Author + information
- Received November 20, 1995
- Revision received February 23, 1996
- Accepted March 4, 1996
- Published online July 1, 1996.
- Jacob Gurevitch, MD1,∗,
- Inna Frolkis, MD, PhD1,
- Yael Yuhas, PhD∗,
- Yosi Paz, MD1,
- Menachem Matsa, MD1,
- Rephael Mohr, MD1 and
- Vladimir Yakirevich, MD1
- ↵∗Address for correspondence: Dr. Jacob Gurevitch, Department of Thoracic and Cardiovascular Surgery, Ichilov Hospital, 6 Weizman Street, Tel-Aviv 64239, Israel.
Objectives. The purpose of this study was to examine whether tumor necrosis factor-alpha (TNF-alpha) is released directly from the ischemic myocardium undergoing reperfusion.
Background. Tumor necrosis factor-alpha is a protein hormone produced by systemic leukocytes (primarily by activated macrophages). It has been implicated as a systemic mediator in the development of septic shock and other pathologic conditions. Serum TNF-alpha has also been detected in a variety of cardiac disease states and after myocardial ischemia-reperfusion injury.
Methods. Nine isolated rat hearts undergoing 30 min of perfusion, followed by warm cardioplegic arrest, 1 h of global ischemia and 30 min of reperfusion, were investigated using the modified Langendorff model.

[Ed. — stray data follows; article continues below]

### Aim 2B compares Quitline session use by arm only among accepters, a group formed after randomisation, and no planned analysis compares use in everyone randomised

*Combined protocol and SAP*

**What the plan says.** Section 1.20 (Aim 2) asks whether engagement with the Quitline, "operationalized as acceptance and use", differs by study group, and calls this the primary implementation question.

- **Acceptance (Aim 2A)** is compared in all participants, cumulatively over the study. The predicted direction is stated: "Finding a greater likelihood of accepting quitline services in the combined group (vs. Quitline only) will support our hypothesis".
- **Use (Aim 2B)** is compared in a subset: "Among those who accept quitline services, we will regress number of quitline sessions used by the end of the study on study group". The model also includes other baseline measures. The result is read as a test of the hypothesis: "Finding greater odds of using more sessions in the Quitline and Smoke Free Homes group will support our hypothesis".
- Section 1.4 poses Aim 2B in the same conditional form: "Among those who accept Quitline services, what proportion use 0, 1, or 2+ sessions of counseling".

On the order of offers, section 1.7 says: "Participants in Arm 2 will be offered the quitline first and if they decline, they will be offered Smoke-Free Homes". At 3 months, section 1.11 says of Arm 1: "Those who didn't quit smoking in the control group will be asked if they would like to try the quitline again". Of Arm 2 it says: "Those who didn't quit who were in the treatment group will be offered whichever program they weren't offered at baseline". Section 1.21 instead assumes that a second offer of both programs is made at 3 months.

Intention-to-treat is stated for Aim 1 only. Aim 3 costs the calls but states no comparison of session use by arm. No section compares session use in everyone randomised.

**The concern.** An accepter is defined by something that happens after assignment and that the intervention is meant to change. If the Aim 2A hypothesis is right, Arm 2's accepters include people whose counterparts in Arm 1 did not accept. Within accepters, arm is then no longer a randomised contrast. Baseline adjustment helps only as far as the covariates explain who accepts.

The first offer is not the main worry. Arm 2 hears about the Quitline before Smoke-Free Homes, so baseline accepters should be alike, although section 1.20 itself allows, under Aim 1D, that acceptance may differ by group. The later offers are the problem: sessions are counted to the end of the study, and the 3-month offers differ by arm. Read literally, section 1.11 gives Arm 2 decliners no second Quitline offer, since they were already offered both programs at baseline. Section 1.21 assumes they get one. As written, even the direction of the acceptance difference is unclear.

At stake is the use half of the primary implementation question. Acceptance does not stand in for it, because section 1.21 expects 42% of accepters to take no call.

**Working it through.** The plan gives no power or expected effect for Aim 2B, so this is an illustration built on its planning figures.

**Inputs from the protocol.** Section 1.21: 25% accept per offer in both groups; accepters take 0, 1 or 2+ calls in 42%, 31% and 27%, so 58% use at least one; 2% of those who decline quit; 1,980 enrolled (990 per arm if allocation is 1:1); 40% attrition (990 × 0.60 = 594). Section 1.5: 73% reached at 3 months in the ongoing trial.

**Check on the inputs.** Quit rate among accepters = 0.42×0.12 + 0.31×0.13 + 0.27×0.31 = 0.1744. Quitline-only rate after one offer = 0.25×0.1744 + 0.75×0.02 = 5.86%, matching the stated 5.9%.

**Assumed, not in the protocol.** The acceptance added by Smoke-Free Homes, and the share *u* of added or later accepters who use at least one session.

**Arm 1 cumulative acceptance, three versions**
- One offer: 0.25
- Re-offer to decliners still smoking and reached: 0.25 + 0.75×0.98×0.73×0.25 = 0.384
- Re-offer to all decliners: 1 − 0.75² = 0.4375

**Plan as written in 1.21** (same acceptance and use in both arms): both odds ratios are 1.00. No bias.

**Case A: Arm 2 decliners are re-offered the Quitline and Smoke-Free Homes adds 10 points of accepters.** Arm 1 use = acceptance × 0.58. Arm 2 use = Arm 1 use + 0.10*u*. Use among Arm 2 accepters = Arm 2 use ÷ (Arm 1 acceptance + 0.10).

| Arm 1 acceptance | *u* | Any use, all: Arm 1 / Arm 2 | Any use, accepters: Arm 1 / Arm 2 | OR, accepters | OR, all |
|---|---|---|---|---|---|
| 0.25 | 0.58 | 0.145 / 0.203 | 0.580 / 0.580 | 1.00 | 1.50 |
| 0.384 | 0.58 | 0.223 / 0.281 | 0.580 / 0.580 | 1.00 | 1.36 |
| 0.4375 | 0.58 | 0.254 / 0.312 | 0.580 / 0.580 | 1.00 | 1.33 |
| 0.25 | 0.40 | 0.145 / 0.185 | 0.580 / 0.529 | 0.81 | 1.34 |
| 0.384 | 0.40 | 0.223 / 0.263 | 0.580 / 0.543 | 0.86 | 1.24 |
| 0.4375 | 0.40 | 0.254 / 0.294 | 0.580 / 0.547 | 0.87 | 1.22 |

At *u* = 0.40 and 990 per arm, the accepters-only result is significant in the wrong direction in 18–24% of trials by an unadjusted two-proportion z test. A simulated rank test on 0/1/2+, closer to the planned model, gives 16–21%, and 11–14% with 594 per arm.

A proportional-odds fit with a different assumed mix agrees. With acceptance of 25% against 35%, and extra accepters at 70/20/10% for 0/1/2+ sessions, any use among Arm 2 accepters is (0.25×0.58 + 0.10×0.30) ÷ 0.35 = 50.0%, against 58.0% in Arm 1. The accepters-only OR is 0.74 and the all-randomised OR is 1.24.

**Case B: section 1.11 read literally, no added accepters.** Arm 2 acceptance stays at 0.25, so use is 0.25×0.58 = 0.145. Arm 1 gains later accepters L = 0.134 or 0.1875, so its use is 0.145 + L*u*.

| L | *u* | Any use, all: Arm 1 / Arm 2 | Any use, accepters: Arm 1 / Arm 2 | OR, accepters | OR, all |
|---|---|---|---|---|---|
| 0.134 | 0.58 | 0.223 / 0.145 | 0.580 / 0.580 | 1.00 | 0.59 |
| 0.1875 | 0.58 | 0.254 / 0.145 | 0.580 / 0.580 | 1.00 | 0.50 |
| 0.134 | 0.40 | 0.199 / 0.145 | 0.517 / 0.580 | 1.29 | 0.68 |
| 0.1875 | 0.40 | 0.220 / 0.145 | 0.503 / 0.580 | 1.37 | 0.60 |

Results. Significant amounts of TNF-alpha (752 ± 212 pmol/ml) were detected in the effluent during the first minute of reperfusion. Tumor necrosis factor-alpha levels correlated with postischemic deterioration in peak systolic pressures (r = 0.7882, p = 0.012), dP/dt max (r = 0.6795, p = 0.044), time-pressure integral (r = 0.7661, p = 0.0016) and postischemic creatine kinase levels (r = 0.8367, p = 0.005). The deterioration in coronary flow, however, was inversely correlated with TNF-alpha levels (r = −0.7581, p = 0.018).
Conclusions. To our knowledge, this study is the first to suggest that the isolated rat myocardium synthesizes and releases TNF-alpha in response to ischemia and reperfusion, which directly correlates with the postischemic deterioration in myocardial mechanical performance and the amount of cellular necrosis.
☆ This study was supported by the Research Fund of the Department of Thoracic and Cardiovascular Surgery, Elias Souraski-Tel-Aviv Medical Center.
- Received November 20, 1995.
- Revision received February 23, 1996.
- Accepted March 4, 1996.